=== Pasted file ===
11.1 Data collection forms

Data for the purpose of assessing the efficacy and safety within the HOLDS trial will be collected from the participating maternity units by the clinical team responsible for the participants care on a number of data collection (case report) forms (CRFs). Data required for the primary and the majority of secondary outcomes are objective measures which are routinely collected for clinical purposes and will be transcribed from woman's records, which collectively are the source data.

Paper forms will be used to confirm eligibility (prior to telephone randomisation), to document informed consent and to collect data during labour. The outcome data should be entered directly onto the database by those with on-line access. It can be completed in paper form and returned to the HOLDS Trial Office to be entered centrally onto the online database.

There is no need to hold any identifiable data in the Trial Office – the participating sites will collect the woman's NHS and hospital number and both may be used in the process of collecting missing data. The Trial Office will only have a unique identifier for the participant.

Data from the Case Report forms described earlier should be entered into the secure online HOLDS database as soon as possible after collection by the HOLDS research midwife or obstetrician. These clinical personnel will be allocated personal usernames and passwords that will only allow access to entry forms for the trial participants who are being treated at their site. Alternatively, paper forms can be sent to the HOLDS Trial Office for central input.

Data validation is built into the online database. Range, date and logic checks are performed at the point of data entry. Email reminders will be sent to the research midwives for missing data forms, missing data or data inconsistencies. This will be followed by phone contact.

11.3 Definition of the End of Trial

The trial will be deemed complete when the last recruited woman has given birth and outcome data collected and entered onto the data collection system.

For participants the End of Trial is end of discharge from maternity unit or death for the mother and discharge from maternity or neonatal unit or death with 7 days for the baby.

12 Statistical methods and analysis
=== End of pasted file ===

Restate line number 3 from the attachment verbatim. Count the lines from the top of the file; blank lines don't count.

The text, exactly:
Paper forms will be used to confirm eligibility (prior to telephone randomisation), to document informed consent and to collect data during labour. The outcome data should be entered directly onto the database by those with on-line access. It can be completed in paper form and returned to the HOLDS Trial Office to be entered centrally onto the online database.